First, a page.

'Culture of fear' at DCC

Sue Bidrose
Sue Bidrose
Morale within the Dunedin City Council is taking a hammering as criticism and upheaval fuel a ''culture of fear'', staff say.

The concerns come from past and present staff, who have told the Otago Daily Times about the impact of constant restructuring, stretched budgets and redundancies.

The fallout from the $1.5million Citifleet fraud was partly to blame, as a new breed of executive managers imposed tighter controls to try to prevent a repeat.

But the council has also undergone significant restructuring in recent years, while budgets and staff levels were closely examined in the search for savings.

The result has been a decline in council morale, crystallised in an internal staff satisfaction survey which, although yet to be made public, made for ''pretty grim'' reading, staff told the ODT.

''People are just feeling scared to do anything, really, and are finding that a bit paralysing,'' one staff member said.

''I think people are feeling it's a really tough place to work at the moment, and that has an effect on people's ability to get stuff done.''

Council chief executive Dr Sue Bidrose, when contacted, acknowledged the concerns were real, and some mistakes had been made, but believed much of the council's painful change process was necessary.

There had been a huge amount of change in a short time, and the changes took their toll on people.

Council figures showed staff turnover was about 13%, or about 120 full and part-time staff, in the latest 12-month period.

The most recent departure was council aquatic services manager Paulien Leijnse, who left last week.

She told the ODT she opted to resign when faced with being restructured out of her role, which she had held for 18 months.

Ms Leijnse said she disagreed with the new management style introduced by some above her.

''I'm not disagreeing with what they want to achieve, but the way they want to approach it, and how they do it, there's just a different style there than I am comfortable doing.''

Ms Leijnse said there had been a ''completely different approach'' since the departure of council infrastructure and networks general manager Tony Avery.

His replacement, Ruth Stokes, who took a direct, no-nonsense approach to changeover issues like the South Dunedin cycle network, had been given the nickname ''Ruthless'' by some council staff, the ODT understands.

Mrs Stokes did not respond to a request for comment, but Dr Bidrose defended her, saying Mrs Stokes was dealing with some of the most difficult areas of change.

''She is setting up that infrastructure part of the council to be really fit for the future. That is what she's employed to do, and she's very good at it.''

Another staff member said Dr Bidrose appeared to lack leadership experience, which Dr Bidrose said was ''possibly'' true.

But another said Dr Bidrose deserved credit for facing up to staff criticisms directly, although the steady stream of resignations and redundancies was taking its toll.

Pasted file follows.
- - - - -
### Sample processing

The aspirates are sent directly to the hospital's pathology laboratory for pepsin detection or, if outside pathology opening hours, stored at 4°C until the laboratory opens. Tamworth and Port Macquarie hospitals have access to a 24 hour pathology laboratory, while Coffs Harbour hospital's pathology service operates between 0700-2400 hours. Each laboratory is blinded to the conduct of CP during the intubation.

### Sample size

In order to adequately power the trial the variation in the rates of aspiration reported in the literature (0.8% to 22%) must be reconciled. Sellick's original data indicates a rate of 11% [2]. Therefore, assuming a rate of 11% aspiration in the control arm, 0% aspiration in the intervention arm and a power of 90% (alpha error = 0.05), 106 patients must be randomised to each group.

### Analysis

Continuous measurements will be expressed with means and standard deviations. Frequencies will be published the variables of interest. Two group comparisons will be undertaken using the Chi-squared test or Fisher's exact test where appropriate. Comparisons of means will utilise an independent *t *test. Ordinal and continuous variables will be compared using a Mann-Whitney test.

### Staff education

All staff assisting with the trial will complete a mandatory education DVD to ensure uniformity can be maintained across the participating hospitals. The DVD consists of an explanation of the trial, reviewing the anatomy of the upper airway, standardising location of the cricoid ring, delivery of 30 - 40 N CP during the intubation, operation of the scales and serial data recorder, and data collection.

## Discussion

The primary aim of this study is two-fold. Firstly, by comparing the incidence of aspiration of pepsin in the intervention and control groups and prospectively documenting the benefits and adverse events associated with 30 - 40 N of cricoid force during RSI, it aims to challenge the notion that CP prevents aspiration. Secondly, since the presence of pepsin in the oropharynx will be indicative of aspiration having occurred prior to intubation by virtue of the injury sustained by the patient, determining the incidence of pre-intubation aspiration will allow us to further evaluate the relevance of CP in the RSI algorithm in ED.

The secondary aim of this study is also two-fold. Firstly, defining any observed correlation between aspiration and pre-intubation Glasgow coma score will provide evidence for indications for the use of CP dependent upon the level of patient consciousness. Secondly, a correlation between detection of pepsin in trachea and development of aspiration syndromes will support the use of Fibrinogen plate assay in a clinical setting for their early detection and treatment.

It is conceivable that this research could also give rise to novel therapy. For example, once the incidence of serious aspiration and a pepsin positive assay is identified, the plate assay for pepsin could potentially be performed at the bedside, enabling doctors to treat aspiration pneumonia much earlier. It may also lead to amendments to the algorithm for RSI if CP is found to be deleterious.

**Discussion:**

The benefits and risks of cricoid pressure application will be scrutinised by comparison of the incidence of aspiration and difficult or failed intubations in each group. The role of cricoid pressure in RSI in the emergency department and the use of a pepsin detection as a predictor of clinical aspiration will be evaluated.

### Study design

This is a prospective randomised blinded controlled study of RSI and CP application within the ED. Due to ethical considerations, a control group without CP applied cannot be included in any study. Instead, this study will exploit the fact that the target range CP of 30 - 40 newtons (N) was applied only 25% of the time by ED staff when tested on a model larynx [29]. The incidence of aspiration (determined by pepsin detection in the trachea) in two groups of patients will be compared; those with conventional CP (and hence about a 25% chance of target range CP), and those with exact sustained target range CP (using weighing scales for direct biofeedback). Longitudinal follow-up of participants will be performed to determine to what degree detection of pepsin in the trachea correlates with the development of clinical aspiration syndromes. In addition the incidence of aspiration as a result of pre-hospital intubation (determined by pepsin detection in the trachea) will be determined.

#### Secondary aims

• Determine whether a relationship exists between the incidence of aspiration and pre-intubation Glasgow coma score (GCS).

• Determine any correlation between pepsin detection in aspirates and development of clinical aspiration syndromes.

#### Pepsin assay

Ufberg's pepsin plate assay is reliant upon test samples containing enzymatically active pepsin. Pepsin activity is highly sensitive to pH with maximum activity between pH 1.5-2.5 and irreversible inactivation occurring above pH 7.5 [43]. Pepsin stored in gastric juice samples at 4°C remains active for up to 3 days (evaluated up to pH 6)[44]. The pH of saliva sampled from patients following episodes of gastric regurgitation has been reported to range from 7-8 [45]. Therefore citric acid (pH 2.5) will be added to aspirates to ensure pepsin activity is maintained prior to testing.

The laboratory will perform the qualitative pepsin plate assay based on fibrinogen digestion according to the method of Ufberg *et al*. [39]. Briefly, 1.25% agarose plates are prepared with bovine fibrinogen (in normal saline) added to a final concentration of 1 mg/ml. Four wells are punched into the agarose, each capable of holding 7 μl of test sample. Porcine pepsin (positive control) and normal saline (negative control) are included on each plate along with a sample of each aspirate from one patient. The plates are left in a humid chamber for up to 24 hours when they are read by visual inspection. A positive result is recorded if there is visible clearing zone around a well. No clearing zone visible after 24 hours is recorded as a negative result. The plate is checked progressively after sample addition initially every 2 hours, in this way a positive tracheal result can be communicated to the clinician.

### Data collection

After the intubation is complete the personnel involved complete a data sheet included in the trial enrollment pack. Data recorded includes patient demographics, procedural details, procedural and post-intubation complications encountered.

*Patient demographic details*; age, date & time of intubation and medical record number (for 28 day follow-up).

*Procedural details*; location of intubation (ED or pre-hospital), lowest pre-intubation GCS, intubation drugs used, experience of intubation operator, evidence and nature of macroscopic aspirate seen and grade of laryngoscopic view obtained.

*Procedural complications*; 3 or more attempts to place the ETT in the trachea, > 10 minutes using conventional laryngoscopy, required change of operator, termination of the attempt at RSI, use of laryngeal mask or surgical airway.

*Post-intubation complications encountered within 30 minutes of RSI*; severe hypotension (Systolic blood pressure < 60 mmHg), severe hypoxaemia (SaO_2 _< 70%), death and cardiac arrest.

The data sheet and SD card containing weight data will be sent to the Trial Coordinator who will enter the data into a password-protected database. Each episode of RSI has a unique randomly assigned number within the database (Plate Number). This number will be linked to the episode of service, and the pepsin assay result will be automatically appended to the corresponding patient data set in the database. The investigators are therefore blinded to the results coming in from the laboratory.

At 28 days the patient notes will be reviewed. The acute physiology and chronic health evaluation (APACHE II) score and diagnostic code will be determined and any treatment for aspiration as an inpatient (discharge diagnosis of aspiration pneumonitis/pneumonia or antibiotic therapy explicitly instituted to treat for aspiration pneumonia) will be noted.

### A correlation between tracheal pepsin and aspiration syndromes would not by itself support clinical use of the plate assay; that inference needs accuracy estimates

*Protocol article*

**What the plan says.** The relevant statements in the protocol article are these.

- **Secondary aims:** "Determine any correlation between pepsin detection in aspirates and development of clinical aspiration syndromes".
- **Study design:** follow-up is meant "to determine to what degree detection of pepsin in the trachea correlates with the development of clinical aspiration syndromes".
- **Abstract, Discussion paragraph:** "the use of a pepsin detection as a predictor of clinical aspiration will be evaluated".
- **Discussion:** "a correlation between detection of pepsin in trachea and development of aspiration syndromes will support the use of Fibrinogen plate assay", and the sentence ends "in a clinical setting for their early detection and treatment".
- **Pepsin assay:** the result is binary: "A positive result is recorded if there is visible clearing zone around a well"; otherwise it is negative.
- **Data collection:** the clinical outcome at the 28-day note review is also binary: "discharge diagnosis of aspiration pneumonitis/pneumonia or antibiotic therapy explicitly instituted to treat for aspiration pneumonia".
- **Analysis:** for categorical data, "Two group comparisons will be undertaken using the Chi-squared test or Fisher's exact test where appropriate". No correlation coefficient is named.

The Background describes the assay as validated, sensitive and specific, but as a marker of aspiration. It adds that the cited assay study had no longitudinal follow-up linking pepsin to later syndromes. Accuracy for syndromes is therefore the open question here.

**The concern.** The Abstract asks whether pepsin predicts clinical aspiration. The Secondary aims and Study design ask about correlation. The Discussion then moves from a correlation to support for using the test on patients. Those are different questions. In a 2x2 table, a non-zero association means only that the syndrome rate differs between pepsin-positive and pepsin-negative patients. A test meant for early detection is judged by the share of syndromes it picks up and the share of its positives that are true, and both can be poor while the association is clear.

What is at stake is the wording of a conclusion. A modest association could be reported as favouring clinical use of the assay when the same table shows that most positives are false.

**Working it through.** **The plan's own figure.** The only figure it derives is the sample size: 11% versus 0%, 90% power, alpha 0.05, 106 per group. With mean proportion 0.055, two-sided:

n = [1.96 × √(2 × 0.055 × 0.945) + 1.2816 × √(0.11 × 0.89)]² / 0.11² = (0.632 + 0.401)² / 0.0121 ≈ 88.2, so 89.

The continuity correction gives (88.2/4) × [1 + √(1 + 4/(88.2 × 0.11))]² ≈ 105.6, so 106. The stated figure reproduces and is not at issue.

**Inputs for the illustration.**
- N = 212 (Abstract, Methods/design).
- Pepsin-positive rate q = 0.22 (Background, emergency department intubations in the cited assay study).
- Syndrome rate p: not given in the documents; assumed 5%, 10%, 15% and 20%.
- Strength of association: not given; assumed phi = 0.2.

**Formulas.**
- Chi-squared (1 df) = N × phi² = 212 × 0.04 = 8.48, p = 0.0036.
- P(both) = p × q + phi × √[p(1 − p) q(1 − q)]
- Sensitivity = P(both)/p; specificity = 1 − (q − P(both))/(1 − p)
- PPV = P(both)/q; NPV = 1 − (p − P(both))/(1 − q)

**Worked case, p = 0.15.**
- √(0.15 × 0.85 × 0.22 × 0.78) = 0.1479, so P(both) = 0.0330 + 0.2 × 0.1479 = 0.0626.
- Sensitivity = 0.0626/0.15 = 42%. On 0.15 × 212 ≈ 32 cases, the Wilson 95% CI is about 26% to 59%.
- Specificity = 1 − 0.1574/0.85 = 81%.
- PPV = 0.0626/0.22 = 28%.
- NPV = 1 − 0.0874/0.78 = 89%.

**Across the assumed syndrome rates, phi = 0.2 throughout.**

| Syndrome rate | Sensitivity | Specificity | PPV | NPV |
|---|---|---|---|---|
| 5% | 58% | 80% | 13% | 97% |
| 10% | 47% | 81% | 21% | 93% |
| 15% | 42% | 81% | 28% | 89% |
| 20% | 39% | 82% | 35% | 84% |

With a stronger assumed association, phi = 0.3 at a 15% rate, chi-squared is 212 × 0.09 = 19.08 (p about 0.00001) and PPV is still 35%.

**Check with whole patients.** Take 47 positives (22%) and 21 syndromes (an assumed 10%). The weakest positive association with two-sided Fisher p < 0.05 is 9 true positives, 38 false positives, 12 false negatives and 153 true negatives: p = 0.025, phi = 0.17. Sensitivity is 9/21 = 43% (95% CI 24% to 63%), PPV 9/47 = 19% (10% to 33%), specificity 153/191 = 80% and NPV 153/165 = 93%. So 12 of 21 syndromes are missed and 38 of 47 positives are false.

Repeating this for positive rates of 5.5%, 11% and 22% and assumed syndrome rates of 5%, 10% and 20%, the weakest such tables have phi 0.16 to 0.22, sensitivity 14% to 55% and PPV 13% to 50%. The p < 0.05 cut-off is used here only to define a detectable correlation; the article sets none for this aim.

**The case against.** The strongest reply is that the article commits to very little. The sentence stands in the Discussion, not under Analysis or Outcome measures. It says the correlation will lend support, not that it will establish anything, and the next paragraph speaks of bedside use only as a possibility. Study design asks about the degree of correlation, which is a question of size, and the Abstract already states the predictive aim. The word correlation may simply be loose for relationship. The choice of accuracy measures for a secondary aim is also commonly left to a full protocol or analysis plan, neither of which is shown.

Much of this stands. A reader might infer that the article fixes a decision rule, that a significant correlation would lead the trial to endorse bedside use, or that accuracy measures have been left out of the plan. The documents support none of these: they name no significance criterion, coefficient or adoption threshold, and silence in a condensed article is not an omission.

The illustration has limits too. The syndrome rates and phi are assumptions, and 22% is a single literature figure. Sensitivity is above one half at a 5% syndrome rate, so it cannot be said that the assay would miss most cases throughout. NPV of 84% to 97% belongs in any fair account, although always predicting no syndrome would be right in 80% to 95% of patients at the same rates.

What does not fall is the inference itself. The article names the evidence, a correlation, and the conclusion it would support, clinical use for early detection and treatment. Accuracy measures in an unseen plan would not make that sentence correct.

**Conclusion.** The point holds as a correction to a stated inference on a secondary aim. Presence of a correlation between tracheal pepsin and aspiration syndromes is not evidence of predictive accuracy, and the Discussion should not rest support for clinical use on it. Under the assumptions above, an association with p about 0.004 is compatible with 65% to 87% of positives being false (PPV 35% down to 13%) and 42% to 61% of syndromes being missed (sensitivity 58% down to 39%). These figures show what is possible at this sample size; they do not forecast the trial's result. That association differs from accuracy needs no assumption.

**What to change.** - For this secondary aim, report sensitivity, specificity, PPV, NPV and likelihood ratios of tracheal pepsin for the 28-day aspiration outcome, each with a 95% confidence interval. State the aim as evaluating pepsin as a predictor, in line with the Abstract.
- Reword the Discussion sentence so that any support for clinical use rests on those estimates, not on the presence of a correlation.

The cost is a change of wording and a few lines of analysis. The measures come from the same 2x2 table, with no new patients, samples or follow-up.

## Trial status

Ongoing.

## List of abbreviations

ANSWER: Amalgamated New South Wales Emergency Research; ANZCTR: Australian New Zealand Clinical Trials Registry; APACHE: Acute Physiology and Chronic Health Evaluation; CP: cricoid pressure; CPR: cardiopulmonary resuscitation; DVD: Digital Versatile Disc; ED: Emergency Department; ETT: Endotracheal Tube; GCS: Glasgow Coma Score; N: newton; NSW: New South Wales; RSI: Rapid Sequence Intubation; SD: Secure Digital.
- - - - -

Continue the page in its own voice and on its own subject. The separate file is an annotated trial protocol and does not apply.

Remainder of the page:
That was not helped by criticism from some councillors, who appeared to hold a low opinion of council staff, as that encouraged the council's executive management team to be more risk averse, the staff member said.

That contributed to a ''culture of fear'' about making mistakes, which was ''quite widespread'' and ''a bit paralysing'', the staff member said.

''We are so scared of getting anything wrong ... that just escalates as it goes up the chain.''

Budget and staff cuts also meant more pressure, and less collegiality and co-operation, while staff often departed quietly.

Those left behind only learnt of colleagues' ''disappearance'' when ''we see their position advertised'', the staff member said.

''We are losing some of the best people.''

A former staff member, who opted to resign and cites a rising culture of ''blame and control'' within the council, said the council used to welcome ''comfortable debate''. But the focus now seemed to be on a more ''hierarchical and autocratic'' approach that sought to apportion blame.

''There's been a lot of good, experienced people leave ... and a big change in the executive leadership team's attitude, I think, towards staff.''

People were so fed up they were using the staff satisfaction survey to have their say.

''Maybe the executive leadership team do think that they're being transformational, but you have to take people along with you, not force this kind of stuff.''

Dr Bidrose said much of the change was now in place, but ''in hindsight it might've been better to take a bit longer and be more consultative''.

Some changes had been ''fairly directive from the top'' and ''has necessarily had to crack a few eggs'', she said.

The staff survey's findings would be discussed with all staff in coming weeks, and changes introduced where possible to address concerns, she said.

While morale had suffered in some areas, other parts of the council continued to score ''really, really well'', she said.

''But change is challenging, and we've had a lot of it.''




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